Will More Women Run? Looking At Female Leadership In Allegheny County

Feb 8, 2016

No women represent Allegheny County in the Pennsylvania state legislature, and only 18 percent of the state seats are filled by women at all. The situation is more than a diversity problem, argued Allegheny County Controller Chelsa Wagner. She called it a crisis. As a former member of the Pennsylvania House of Representatives, she’s advocating for more women to run for office, to improve the political process and better reflect the actual demographics of the Commonwealth.

So why aren’t women more represented in state political offices?

Wagner said some of the complexity of winning depends on which offices women run for, combined with the power of incumbencies of those they are running against.

“I think one aspect of this is that women aren’t always running for the open seats, or for the seats that are more likely to produce a victory,” Wagner said.

She also argued that having an all-male legislature is not reflective of today's society. She said that when she speaks to children in schools about government and legislation, she finds that children report the woman of the house is more likely to make household budgets.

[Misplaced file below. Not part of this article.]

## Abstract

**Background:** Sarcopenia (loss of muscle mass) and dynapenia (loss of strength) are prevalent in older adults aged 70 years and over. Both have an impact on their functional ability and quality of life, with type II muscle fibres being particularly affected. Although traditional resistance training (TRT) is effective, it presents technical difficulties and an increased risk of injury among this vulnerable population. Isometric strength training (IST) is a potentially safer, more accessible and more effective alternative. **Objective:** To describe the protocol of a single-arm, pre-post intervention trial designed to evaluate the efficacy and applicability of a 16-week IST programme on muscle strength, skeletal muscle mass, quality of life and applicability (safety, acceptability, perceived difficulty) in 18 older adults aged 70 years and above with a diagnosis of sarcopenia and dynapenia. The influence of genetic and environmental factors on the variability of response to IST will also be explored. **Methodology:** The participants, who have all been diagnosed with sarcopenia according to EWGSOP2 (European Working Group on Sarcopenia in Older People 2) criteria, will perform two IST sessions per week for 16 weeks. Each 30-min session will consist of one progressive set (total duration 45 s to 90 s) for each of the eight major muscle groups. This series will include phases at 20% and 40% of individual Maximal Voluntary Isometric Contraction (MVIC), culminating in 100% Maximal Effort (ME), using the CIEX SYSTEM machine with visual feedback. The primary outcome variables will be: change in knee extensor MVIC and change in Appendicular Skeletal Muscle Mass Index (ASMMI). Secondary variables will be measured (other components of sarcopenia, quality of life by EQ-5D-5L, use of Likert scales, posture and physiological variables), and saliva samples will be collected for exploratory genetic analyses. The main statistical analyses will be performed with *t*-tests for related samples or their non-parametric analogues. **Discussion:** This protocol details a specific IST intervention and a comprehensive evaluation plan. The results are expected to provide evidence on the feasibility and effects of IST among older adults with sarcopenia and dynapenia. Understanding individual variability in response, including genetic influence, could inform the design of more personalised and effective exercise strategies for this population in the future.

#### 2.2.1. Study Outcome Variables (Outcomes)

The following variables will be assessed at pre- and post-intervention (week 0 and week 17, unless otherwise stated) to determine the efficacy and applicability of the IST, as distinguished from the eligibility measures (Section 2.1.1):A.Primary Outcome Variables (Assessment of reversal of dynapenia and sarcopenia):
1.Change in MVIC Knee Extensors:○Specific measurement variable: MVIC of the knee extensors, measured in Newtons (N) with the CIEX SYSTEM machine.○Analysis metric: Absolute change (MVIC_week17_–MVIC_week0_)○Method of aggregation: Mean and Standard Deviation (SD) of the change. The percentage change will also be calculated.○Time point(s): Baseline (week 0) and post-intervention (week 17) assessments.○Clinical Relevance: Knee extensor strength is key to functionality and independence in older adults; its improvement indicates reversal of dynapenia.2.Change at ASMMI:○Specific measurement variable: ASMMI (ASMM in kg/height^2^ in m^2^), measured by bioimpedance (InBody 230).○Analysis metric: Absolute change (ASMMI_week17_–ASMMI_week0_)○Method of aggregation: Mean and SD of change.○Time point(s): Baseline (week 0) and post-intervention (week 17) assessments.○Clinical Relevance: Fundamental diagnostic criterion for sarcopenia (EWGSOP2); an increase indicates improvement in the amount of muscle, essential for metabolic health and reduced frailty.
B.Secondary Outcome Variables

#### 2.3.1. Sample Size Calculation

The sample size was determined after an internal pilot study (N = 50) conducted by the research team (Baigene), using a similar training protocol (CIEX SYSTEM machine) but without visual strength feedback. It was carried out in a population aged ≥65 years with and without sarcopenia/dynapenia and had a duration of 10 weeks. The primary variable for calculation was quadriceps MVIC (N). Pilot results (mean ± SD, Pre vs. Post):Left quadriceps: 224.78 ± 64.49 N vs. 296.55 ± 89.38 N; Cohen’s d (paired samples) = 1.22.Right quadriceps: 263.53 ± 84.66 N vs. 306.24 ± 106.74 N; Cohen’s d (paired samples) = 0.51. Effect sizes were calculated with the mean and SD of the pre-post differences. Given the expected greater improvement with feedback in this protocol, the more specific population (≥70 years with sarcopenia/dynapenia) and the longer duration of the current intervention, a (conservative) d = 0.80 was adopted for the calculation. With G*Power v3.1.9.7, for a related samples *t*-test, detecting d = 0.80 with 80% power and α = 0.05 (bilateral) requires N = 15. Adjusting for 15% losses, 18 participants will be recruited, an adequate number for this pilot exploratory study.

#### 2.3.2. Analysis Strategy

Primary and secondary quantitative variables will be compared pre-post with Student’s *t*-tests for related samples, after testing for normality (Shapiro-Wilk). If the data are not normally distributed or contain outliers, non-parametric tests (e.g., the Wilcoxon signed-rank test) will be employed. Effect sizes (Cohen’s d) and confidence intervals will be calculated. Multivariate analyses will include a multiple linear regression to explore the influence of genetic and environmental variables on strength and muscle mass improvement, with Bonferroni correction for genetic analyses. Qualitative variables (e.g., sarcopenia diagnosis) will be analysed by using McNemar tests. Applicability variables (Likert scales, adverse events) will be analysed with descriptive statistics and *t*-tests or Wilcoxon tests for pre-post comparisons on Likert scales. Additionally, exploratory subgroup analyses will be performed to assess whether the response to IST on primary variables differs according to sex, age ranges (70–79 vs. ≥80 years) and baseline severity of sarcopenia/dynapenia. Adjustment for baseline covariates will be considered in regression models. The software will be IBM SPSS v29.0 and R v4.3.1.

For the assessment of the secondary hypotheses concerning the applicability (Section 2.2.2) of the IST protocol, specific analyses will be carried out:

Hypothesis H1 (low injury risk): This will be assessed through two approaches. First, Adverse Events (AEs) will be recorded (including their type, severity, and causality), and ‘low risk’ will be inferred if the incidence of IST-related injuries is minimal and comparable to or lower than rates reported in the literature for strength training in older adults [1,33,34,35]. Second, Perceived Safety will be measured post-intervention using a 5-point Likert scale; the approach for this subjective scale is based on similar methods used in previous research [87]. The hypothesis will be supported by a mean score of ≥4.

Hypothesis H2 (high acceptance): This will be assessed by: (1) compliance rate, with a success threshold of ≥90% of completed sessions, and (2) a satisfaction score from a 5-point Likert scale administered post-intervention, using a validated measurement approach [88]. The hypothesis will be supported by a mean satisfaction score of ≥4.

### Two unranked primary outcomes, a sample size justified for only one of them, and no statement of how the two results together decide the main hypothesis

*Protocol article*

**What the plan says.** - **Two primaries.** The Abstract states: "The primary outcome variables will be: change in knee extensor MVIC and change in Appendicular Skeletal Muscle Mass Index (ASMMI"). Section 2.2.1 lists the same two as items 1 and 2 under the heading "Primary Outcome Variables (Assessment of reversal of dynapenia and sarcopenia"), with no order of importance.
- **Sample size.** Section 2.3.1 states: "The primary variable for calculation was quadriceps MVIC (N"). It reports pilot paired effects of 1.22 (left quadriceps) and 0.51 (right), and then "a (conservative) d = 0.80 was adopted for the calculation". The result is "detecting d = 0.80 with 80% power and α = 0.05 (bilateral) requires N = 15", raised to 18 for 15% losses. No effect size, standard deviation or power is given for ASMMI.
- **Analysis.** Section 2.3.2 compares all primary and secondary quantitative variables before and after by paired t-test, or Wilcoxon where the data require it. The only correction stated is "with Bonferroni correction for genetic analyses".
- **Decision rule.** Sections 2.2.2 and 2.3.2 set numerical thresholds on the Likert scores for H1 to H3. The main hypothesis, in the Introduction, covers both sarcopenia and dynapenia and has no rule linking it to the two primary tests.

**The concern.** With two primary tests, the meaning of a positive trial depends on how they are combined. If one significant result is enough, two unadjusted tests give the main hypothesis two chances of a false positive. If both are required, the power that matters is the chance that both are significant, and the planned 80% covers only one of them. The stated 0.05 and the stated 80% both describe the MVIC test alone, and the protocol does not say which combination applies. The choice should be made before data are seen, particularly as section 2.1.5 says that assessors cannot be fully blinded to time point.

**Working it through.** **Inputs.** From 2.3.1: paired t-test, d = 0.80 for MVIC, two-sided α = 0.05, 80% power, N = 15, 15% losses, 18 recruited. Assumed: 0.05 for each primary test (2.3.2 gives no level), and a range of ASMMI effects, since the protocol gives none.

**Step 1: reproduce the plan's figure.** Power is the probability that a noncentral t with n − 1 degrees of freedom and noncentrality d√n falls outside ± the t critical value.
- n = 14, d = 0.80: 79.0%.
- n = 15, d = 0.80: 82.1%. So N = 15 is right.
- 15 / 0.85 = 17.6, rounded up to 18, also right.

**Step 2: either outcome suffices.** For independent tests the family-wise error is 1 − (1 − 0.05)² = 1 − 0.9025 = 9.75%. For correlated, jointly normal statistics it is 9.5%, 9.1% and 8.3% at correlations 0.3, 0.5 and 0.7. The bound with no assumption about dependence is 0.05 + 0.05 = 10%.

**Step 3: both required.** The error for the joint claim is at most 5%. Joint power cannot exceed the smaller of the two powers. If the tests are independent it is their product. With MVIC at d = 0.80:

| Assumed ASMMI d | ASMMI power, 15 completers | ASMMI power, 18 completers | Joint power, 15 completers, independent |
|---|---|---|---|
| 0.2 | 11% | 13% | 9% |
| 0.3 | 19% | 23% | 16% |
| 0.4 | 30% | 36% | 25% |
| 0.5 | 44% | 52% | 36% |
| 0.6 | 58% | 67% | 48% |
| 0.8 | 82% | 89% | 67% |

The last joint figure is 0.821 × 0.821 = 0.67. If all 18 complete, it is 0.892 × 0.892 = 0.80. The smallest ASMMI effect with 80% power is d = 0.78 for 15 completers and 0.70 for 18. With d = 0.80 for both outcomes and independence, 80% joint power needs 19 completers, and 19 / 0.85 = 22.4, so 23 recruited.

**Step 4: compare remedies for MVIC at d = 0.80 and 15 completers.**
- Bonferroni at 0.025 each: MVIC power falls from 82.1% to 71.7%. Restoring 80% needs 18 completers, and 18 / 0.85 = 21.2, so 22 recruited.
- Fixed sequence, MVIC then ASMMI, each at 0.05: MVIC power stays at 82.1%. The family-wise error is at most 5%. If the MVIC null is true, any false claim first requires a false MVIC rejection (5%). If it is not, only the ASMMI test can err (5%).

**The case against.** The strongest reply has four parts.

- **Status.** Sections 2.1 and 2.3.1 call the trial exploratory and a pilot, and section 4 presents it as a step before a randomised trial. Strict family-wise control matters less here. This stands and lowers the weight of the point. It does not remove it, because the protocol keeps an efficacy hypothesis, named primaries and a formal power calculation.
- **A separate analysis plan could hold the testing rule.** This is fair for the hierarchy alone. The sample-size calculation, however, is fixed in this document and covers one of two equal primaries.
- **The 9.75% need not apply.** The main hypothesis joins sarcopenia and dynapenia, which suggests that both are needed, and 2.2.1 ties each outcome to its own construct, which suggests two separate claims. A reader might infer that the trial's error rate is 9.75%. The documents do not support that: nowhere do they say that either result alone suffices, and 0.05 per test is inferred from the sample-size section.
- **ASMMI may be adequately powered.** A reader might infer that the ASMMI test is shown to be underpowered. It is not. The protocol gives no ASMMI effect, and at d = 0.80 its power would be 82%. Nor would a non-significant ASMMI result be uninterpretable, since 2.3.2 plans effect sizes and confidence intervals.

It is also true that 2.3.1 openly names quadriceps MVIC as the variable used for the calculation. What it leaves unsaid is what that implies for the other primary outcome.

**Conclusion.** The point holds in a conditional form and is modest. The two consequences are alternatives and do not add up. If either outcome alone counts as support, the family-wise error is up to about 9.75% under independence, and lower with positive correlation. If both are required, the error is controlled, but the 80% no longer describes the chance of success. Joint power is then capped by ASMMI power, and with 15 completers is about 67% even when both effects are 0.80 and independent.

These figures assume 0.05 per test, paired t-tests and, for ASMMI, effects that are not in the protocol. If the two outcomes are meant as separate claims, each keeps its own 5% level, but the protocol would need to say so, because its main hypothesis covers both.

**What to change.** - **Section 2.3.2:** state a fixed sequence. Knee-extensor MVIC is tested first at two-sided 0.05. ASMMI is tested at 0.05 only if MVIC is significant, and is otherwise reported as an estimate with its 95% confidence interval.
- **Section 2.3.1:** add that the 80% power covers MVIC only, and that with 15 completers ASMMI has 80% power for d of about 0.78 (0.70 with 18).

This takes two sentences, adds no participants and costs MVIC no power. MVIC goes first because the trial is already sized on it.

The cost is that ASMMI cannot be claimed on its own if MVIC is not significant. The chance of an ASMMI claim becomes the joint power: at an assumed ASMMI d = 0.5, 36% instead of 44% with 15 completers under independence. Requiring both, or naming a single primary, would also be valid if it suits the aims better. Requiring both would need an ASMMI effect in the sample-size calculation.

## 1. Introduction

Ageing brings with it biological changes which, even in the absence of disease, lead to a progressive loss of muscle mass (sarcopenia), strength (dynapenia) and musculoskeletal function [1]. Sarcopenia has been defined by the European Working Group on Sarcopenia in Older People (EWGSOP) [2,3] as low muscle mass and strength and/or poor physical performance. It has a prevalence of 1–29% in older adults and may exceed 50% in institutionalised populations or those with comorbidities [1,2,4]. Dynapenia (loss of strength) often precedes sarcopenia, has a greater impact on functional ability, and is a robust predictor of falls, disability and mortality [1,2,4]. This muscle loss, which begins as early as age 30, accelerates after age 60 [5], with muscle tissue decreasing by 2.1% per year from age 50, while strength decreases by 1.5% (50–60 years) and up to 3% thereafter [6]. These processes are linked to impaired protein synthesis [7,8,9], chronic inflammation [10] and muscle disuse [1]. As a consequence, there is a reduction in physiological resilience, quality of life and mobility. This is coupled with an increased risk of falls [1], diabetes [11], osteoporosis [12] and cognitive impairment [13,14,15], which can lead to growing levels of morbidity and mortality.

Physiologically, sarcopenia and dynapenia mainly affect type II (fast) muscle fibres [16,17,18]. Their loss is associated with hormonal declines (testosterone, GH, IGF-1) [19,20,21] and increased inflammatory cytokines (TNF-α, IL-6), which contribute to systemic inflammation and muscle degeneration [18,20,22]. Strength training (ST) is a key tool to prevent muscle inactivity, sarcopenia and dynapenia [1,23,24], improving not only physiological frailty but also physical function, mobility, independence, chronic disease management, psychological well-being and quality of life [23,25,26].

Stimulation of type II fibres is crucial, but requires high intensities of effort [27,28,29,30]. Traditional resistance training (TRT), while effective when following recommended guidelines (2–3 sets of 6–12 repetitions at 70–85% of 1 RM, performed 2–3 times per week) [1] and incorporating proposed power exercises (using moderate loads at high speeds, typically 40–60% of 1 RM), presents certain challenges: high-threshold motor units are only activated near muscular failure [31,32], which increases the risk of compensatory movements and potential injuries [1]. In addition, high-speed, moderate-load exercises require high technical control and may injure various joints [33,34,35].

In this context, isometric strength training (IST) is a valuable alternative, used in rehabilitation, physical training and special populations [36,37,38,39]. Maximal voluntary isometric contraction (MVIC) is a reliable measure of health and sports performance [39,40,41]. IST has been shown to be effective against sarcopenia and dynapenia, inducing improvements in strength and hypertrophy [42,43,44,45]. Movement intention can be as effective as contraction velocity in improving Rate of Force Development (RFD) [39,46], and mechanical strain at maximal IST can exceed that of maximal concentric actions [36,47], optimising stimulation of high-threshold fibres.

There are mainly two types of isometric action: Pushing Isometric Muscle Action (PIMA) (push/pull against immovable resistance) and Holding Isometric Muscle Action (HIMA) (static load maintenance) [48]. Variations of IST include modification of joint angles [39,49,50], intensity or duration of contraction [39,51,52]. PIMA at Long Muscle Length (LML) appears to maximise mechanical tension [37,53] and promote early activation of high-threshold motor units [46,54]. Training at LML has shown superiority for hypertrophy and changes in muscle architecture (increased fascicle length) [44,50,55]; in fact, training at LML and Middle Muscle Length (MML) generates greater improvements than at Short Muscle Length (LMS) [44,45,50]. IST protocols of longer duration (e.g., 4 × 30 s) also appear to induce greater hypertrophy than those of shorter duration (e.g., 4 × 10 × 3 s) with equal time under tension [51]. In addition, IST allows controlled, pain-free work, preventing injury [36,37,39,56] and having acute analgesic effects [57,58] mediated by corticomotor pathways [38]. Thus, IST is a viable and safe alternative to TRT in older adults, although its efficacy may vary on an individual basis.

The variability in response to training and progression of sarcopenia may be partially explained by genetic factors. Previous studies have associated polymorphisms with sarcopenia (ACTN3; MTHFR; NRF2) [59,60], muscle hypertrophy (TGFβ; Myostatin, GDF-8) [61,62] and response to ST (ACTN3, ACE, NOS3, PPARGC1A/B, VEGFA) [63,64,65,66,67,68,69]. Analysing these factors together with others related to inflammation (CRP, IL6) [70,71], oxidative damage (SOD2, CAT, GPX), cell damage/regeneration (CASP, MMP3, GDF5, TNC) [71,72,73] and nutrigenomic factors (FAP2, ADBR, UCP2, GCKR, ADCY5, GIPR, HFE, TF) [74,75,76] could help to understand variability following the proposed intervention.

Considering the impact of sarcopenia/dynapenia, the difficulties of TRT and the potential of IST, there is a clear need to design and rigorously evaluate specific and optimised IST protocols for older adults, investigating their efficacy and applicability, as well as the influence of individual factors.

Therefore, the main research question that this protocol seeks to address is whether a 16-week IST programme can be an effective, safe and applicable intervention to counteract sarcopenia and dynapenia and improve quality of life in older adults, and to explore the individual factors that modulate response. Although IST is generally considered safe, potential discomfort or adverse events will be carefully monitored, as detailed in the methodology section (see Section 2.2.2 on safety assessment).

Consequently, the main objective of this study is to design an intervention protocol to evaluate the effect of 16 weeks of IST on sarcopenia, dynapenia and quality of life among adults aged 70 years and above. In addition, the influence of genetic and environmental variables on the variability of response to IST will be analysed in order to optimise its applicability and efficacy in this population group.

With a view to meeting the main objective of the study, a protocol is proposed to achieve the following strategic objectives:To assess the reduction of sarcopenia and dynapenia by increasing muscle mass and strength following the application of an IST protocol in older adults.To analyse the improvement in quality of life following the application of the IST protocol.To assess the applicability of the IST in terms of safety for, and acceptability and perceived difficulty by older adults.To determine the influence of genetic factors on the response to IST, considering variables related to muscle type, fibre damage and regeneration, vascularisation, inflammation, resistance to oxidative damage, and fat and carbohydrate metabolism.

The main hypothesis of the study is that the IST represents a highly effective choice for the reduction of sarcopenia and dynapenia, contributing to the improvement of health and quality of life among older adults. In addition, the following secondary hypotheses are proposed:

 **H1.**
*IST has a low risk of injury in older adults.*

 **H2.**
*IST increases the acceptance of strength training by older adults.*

In regards to the budget impasse facing state legislation, Wagner argues that having a female presence may have changed the entire ordeal. She said studies show women are better at building a consensus and said she believes women do better in political races.

“For a while, it has been shown that women candidates do run better than male counterparts, if you make everything else equal, and that people tend to trust women more,” Wagner said.

Another issue Wagner said women face, is the idea of an “old boy’s network,” where experienced men mentor younger men to help them obtain positions in government.

“I don’t think it’s ill-intended, but culturally, it is really just calling out for a change," she said. 

In order to improve female representation in legislation, Wagner challenged women to get started in politics, by taking charge and making a name for themselves in local government. She argued that women need to change the system in order to see progress. She also said mentorship among women is vital for increased representation.

“I don’t think it (the system) is ever going to change itself, unless we really wake up and look at that," she said. 

Wagner said that she's encouraged by organizations like the Pennsylvania Center for Women and Politics at Chatham University, and other groups that train and support women running for politics. Political party aside, Wagner said it’s important for women to promote each other. Currently three women have announced their candidacy for upcoming elections.   

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